Jalan Carter ’21 takes a break from his Computer Science studies to spend every Monday afternoon surrounded by 5th-grade kids. He travels from the St. Edward’s campus to an income-restricted apartment complex, where an after-school program keeps kids supervised until their parents get home. He helps them with their homework and with weekly cooking lessons and generally serves as an older friend.
Growing up, Carter says, money was always tight, and he moved 15 times before coming to college. That’s why he volunteered to work with children in similar situations: “I just want to make their lives as easy as possible, because I know what they’re going through,” he says.
Carter is part of the Social Justice Living Learning Community, where students with shared interests live, study and hang out together after class. (“It helps students ‘find their people,’” says Kris Sloan, the professor who directs the LLC). Carter and the other members of the Social Justice LLC live on the same floor of Hunt/Le Mans Hall, take a weekly Social Justice seminar together, and participate in evening and weekend activities: watching movies with social justice themes (like “Get Out”), finding their way out of an escape room, and hiking at Wild Basin Creative Research Center. Instead of meeting in his office with students who have academic questions, Sloan spends time each week in the residence hall’s lounge. Students can ask questions about their assignments or just talk about their transition to college life — or the best act they saw at the Austin City Limits festival.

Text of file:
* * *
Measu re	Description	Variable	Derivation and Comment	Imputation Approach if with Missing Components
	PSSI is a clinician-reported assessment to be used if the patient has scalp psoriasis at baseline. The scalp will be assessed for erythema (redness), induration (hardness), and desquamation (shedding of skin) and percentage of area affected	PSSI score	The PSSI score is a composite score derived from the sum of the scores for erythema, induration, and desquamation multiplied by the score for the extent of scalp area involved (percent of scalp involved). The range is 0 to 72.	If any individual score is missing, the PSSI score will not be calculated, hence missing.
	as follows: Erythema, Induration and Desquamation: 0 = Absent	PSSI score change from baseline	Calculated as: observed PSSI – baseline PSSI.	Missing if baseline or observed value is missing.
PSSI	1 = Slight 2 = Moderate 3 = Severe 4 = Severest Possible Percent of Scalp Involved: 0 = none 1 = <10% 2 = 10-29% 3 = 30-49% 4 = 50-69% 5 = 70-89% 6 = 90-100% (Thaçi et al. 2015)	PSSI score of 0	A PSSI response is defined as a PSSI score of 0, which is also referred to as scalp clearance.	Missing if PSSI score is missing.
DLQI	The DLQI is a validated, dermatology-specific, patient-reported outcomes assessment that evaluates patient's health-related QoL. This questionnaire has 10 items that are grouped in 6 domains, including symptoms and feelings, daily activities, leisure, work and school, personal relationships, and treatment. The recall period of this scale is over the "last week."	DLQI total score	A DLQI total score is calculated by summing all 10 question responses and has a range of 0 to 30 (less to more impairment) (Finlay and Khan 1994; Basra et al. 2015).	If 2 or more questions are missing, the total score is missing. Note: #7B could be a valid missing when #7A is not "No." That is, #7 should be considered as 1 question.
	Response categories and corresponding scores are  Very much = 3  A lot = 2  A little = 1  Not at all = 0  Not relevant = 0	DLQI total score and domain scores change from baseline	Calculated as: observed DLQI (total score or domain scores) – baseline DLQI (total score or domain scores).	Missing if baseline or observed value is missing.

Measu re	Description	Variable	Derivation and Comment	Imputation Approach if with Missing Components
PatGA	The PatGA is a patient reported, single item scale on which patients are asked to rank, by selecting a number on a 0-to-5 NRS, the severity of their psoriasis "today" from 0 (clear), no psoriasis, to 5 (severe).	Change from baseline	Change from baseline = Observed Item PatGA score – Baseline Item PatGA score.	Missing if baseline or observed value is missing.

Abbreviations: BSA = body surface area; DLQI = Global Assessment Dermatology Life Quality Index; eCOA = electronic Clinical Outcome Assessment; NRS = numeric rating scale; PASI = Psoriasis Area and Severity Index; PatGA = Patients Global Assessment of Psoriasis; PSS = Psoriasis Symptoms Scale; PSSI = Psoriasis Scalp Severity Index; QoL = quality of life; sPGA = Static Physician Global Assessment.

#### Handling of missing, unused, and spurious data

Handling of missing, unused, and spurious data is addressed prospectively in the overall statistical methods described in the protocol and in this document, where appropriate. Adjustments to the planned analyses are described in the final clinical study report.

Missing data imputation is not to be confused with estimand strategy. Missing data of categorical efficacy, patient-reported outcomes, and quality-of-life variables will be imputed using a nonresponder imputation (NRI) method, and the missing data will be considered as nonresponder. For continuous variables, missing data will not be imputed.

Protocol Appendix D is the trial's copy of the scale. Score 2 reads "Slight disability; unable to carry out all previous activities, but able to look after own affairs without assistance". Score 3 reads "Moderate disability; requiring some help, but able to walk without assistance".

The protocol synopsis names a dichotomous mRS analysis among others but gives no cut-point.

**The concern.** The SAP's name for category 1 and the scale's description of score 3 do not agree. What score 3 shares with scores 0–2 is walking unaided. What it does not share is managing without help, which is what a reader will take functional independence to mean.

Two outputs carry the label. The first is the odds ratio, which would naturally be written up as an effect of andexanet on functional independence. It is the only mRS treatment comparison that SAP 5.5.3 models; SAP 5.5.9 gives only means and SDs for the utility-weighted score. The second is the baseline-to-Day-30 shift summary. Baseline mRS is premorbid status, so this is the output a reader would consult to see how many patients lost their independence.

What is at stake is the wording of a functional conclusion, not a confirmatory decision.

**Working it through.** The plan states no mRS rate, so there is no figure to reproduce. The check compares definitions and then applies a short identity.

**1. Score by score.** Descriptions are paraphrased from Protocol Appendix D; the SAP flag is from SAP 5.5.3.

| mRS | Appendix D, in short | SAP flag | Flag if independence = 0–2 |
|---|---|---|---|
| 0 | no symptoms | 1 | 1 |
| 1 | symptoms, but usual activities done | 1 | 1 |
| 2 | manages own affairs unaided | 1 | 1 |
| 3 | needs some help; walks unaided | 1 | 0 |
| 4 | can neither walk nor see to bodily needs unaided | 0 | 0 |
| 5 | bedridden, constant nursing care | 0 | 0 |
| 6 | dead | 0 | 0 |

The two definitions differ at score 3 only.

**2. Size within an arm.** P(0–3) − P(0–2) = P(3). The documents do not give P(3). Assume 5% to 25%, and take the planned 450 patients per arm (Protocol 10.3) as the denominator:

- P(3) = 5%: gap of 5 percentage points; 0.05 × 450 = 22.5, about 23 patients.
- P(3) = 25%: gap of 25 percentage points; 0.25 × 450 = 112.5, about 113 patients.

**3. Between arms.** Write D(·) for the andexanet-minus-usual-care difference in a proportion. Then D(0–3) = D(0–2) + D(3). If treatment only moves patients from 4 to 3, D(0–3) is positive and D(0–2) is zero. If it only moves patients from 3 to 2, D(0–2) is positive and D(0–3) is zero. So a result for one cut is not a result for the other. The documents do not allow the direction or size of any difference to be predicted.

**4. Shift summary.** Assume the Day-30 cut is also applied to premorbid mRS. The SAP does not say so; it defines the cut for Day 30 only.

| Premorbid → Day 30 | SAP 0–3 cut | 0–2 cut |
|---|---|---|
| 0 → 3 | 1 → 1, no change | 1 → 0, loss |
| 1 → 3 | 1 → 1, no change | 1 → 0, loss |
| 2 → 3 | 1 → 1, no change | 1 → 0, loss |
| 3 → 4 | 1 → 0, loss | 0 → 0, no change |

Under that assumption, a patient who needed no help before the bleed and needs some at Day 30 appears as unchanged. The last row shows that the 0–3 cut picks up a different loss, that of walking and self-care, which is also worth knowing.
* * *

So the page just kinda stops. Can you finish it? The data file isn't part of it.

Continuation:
Sloan’s goal is for students to develop their own definition of social justice, which can include the topics they discuss in the seminar — like immigration, racism, toxic masculinity and socioeconomic disparities. “Our curriculum is guided by the Holy Cross mission to confront the critical issues of society and seek justice and peace,” Sloan says. “Social justice is at the heart of the Holy Cross mission.”
Carter chose the Social Justice LLC because he thinks his generation has the opportunity — and the responsibility — to make changes in the world. “Without change, there is no progress, and without progress, we will be unhappy with the world we live in,” he says. “I want to help people realize this.”
That’s why he volunteers every Monday. “If you want to make a change in the world, you have to be present and show up.”